It was not a silent night / there was blood on the ground
You could hear a woman cry / in the alleyway that night
On the streets of David’s town
And the stable was not clean / and the cobblestones were cold
And little Mary full of grace / with the tears upon her face
Had no mother’s hand to hold

Here’s my version, from Peace On Earth:

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packageLike many of you, I do a lot of my Christmas shopping on Amazon. Last year, a few days before Christmas, I realized there was one gift that hadn’t arrived yet. When  I checked I discovered that it hadn’t even shipped! (Cue outrage)

I contacted customer service and asked how this could be, since I’d paid extra for speedy delivery. This is the answer I got:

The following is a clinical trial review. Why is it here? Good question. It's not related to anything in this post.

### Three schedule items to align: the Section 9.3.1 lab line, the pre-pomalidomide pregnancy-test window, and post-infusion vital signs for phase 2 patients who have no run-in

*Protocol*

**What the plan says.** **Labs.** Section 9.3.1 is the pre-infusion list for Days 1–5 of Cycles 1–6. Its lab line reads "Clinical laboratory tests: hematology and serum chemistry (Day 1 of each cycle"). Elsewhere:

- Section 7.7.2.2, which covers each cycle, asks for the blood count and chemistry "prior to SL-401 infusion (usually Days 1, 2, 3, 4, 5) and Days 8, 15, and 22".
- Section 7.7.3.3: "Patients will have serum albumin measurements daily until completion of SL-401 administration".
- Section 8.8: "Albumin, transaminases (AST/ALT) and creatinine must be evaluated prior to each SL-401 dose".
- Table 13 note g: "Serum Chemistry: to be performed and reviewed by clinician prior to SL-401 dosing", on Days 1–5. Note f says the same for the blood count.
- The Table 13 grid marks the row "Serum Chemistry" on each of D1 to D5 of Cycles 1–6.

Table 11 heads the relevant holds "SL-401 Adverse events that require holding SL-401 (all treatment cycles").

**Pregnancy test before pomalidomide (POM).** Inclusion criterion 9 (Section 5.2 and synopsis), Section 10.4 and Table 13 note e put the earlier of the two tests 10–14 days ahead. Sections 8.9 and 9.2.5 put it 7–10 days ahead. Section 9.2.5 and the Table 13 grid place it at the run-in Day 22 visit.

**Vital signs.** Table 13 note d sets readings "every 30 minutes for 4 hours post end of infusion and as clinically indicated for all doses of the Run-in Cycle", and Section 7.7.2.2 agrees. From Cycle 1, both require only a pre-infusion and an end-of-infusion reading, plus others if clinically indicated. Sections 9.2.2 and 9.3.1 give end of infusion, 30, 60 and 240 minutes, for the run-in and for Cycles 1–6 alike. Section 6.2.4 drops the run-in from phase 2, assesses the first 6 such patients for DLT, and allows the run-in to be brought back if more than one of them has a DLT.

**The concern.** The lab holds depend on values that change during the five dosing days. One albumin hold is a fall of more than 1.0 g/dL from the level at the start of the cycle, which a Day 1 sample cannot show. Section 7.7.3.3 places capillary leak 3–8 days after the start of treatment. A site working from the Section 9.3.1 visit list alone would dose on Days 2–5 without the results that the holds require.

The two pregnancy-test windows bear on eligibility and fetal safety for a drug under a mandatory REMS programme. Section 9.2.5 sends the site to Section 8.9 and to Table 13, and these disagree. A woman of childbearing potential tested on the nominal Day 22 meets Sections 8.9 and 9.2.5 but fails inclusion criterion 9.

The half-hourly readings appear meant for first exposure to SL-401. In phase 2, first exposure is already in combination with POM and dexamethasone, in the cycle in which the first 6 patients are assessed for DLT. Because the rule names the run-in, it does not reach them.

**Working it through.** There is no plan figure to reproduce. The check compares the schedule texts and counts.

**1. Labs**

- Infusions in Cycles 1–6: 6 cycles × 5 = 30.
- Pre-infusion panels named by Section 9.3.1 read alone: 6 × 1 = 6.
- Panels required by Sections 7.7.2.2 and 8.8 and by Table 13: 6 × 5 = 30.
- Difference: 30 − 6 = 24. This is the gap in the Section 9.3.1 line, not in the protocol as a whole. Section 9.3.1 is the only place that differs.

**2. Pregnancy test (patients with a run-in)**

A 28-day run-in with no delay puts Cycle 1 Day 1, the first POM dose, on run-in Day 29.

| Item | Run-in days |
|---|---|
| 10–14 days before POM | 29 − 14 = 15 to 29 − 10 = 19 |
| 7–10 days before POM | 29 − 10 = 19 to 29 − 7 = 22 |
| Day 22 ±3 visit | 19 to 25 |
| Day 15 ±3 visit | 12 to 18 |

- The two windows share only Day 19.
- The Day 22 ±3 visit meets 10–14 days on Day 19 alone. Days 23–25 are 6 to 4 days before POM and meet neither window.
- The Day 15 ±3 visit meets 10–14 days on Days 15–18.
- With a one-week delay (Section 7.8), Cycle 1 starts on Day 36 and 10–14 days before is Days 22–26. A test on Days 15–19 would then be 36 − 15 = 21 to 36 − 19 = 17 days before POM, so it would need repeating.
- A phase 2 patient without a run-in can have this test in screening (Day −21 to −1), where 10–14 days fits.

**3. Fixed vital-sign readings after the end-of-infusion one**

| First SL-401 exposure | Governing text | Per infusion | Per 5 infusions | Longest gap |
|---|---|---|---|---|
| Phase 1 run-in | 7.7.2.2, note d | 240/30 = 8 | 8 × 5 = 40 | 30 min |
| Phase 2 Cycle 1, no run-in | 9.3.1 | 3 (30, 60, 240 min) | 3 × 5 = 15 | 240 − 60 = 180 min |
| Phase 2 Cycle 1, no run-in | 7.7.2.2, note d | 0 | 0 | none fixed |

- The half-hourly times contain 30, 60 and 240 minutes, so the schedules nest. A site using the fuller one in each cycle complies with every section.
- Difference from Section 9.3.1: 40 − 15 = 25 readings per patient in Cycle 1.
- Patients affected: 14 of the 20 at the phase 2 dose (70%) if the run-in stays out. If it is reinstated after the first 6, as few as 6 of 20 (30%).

“We’re really busy, and it’s hard!”

Huh. So I told him this: “Basically, your job is to 1) Take Orders and then 2) Fulfill Orders, right?”

I’m pretty sure I heard the guy shrug.

It’s hard to not become cynical. People make promises every day (I’m looking at you Amazon!) and often break those promises without much thought.

Therefore the Lord himself will give you a sign. Behold, the virgin shall conceive and bear a son, and shall call his name Immanuel. (Isaiah 7:14 ESV )

When God makes a promise, He means it. We see this in the birth of Jesus – the Savior that had been promised for generations. The One Who would come to take away our sins and bring us peace with God.

God always fulfills His promises.

Merry Christmas!

Posted in Bethlehem, Christian living, Christmas, Family Stuff, Peace On Earth | Tagged , , , , | 2 Comments